There was another noodle shop that opened across the street, that one of my best friends went to all the time. It was billed as Thai but it was mostly just whatever in an Asian formulation. I also used to go in there on my own at weird times and eat soup. They did recognise me and my bestie, and so sometimes when I was on my own, they’d invite me to sit at the family table with their grannies and watch weird Chinese soap operas. When my bestie and I went in, we got free dishes, and once we got durian mousse. Durian smells like dying feet but it tastes delicious. We choked it down in order to avoid being rude.

There’s a Korean restaurant in Toronto, I don’t know what the name of it is, but another of my best friends and I have been going there since we were in our twenties. I order the dol sot bi bim bap and she gets the soon tofu soup. Everybody’s happy. They don’t recognise us, but it’s okay. High turnover.

Across the street is a place where they still recognise me, even after being away for ten years, though I do go in at least once a year, if not twice. It’s a taco shop in the middle of Koreatown. Makes little to no sense, but it’s the best taco place in Toronto. They have a granny with three gold teeth working the grill in back. They make their own hot sauce. I went in there at least twice a week when I lived in Toronto. They still know me and ask why I don’t come in so much anymore. I keep telling them I moved away but they’re not having it.

In Glasgow, there was a Korean restaurant I frequented. And in London there was what I referred to as the Green Vietnamese, because it was painted a bright mint green on the inside. It was my local Vietnamese for four years, and the people got to know me in there too, so much so that they’d spot me now and again if I didn’t have quite enough cash. This is impressive for many reasons, not least of which because you cannot book, if your entire party is not there when you get to the front of the queue then too bad, you don’t get a seat, they don’t want to take plastic and will make it very difficult for you to pay with a card. The food is delicious. Even now, and it’s been a good eight months since I’ve eaten there, I know I want the number 59 – the bun. It comes with a spring roll, BBQ pork, and vermicelli noodles in salad. It’s delicious. I always tell myself I’ll order something new but in four years I haven’t. Well, sometimes I order more – like the crispy tofu pancake like the one L’il Sis and I used to get at our local Buddhist Vietnamese – but I always get the bun.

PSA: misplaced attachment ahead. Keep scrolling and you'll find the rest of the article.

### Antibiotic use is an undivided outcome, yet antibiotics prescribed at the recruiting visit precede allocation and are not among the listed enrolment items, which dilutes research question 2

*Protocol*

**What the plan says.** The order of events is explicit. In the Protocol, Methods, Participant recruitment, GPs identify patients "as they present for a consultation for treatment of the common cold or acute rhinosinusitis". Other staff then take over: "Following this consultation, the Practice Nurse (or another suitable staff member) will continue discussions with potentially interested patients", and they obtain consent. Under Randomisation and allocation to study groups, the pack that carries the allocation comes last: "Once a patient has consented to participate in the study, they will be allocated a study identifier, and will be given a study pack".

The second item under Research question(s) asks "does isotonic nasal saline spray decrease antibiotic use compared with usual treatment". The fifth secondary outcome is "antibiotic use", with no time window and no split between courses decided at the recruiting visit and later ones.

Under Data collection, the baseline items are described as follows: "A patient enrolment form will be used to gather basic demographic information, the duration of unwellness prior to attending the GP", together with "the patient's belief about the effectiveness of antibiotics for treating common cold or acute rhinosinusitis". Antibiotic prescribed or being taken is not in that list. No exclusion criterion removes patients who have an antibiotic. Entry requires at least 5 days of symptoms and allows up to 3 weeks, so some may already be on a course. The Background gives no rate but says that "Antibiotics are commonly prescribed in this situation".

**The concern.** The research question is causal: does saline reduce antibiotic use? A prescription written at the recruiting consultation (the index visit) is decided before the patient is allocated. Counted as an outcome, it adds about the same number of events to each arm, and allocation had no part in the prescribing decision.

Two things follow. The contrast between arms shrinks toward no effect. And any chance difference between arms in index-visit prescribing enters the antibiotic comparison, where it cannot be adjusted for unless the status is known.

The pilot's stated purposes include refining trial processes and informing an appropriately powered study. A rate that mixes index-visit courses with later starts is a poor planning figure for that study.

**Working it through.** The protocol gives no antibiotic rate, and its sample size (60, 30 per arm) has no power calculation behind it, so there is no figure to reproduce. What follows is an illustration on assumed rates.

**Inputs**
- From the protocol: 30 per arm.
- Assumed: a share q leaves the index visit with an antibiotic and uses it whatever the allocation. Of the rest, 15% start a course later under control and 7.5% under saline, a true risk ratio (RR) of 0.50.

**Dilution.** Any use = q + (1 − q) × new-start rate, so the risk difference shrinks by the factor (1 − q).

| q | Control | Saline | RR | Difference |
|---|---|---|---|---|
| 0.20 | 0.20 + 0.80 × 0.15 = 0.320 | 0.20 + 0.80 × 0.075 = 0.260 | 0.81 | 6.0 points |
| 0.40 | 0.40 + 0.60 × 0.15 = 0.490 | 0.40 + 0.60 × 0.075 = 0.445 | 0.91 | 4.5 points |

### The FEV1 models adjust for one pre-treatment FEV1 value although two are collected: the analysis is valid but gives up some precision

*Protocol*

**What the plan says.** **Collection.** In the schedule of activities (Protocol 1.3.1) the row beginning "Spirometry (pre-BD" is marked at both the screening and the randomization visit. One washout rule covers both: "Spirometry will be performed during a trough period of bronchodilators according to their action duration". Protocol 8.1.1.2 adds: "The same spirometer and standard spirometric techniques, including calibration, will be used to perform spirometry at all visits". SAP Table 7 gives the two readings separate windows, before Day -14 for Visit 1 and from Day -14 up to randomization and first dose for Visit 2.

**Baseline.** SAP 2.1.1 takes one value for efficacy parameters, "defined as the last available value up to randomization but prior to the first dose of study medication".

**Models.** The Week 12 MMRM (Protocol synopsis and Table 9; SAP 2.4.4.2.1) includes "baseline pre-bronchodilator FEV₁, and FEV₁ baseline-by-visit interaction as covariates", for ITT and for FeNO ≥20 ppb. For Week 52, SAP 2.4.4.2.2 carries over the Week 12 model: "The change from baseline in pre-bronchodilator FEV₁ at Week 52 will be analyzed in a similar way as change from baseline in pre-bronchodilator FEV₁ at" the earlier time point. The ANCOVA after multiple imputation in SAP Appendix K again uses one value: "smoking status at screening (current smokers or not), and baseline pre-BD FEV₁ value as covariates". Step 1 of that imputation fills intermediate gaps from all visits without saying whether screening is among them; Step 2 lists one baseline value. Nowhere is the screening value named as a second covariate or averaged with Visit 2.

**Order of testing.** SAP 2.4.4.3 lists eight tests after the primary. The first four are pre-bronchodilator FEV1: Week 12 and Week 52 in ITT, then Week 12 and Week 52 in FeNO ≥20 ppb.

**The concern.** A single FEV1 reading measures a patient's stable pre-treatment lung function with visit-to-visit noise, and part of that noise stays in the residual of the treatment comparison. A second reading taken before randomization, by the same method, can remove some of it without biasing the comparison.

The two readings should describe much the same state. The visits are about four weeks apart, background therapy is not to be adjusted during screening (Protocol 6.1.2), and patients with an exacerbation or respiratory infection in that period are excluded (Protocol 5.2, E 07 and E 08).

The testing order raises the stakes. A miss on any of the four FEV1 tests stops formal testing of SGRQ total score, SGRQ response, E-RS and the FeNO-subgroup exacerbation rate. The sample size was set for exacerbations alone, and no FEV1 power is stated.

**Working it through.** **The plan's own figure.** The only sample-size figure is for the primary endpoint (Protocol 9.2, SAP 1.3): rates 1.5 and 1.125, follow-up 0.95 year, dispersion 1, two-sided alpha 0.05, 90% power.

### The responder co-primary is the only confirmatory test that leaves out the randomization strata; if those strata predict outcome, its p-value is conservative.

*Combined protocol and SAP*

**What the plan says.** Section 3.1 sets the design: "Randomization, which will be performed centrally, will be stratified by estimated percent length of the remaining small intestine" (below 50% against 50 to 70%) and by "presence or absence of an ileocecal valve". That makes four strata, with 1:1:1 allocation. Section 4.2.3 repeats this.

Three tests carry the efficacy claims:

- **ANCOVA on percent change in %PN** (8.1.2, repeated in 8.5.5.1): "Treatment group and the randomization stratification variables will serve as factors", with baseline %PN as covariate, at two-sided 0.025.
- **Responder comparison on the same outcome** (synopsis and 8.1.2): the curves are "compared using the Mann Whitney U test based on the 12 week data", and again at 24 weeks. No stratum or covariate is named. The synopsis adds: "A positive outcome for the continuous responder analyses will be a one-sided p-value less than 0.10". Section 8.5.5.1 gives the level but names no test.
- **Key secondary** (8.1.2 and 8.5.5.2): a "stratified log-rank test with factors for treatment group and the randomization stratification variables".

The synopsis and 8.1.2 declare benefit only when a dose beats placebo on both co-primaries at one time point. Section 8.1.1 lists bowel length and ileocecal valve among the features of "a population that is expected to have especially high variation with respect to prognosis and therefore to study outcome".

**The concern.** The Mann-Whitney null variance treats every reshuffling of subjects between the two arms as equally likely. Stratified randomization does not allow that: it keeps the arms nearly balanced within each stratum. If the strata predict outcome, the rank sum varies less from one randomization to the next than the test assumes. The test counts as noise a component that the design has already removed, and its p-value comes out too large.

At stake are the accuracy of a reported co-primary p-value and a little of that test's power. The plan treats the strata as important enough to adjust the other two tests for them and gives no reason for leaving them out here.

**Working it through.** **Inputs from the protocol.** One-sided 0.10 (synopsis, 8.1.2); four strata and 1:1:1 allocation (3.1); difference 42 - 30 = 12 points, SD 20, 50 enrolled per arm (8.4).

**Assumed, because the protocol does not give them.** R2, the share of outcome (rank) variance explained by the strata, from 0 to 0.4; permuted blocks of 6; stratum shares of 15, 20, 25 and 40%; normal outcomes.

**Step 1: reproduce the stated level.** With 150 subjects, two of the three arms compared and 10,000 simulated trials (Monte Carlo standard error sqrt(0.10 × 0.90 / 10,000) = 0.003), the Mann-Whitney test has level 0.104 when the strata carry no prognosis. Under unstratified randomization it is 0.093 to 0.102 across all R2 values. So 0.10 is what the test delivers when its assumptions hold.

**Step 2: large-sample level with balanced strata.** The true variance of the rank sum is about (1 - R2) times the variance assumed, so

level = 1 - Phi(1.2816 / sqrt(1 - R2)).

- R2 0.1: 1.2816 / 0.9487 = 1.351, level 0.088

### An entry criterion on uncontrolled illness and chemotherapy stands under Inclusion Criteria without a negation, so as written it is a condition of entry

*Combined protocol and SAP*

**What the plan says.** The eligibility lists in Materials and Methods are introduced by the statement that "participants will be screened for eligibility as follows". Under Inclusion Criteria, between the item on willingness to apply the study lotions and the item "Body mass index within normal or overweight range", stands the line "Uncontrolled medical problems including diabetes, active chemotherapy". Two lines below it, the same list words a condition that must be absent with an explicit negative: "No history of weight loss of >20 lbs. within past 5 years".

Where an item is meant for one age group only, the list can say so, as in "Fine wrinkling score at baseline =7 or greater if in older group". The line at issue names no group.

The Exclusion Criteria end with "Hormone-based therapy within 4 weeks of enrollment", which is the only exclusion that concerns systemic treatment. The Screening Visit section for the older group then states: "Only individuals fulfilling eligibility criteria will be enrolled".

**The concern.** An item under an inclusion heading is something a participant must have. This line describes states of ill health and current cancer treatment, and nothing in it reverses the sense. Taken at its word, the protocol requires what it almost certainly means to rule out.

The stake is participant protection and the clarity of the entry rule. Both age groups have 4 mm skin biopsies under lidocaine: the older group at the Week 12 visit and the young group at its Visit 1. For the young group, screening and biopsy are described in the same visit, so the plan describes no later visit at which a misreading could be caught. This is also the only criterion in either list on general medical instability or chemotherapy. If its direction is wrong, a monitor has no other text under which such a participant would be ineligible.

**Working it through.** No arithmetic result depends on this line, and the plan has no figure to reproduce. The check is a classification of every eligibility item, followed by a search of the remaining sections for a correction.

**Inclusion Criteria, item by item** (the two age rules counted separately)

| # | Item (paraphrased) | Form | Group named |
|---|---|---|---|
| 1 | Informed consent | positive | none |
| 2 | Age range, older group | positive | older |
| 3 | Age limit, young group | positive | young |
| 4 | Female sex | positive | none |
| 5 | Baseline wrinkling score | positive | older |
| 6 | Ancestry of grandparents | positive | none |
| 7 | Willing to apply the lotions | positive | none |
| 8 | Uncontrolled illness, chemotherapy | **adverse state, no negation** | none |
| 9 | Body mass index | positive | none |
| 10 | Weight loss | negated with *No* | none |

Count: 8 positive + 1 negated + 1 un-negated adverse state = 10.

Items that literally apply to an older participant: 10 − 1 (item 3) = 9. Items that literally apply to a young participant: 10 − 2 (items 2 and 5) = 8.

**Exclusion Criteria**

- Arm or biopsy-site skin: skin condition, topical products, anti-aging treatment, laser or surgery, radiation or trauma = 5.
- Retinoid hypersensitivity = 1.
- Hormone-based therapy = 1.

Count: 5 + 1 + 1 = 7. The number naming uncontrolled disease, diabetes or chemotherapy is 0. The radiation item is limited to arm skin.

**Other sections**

In Bristol there’s a bao shop up from me that I want to like but I went in there for the first time and they were out of kimchi. Which is ridiculous.

But anyhow, back to pizza. In our most recent Skype chats, The Mom has been enthusing about a new pizza place near hers and how we’ll have to go when I’m home in August. I’ll forego trying to get her to go for Korean with me, and instead we’ll have pizza. Because she likes it and she’ll have fun. All my friends know I’ll want to eat Asian food and they’ll bend to my will, and The Mom will too if pressed, but I’d rather eat pizza with her. It’s more fun for me now watching her enjoy it than even a plate of fresh noodles.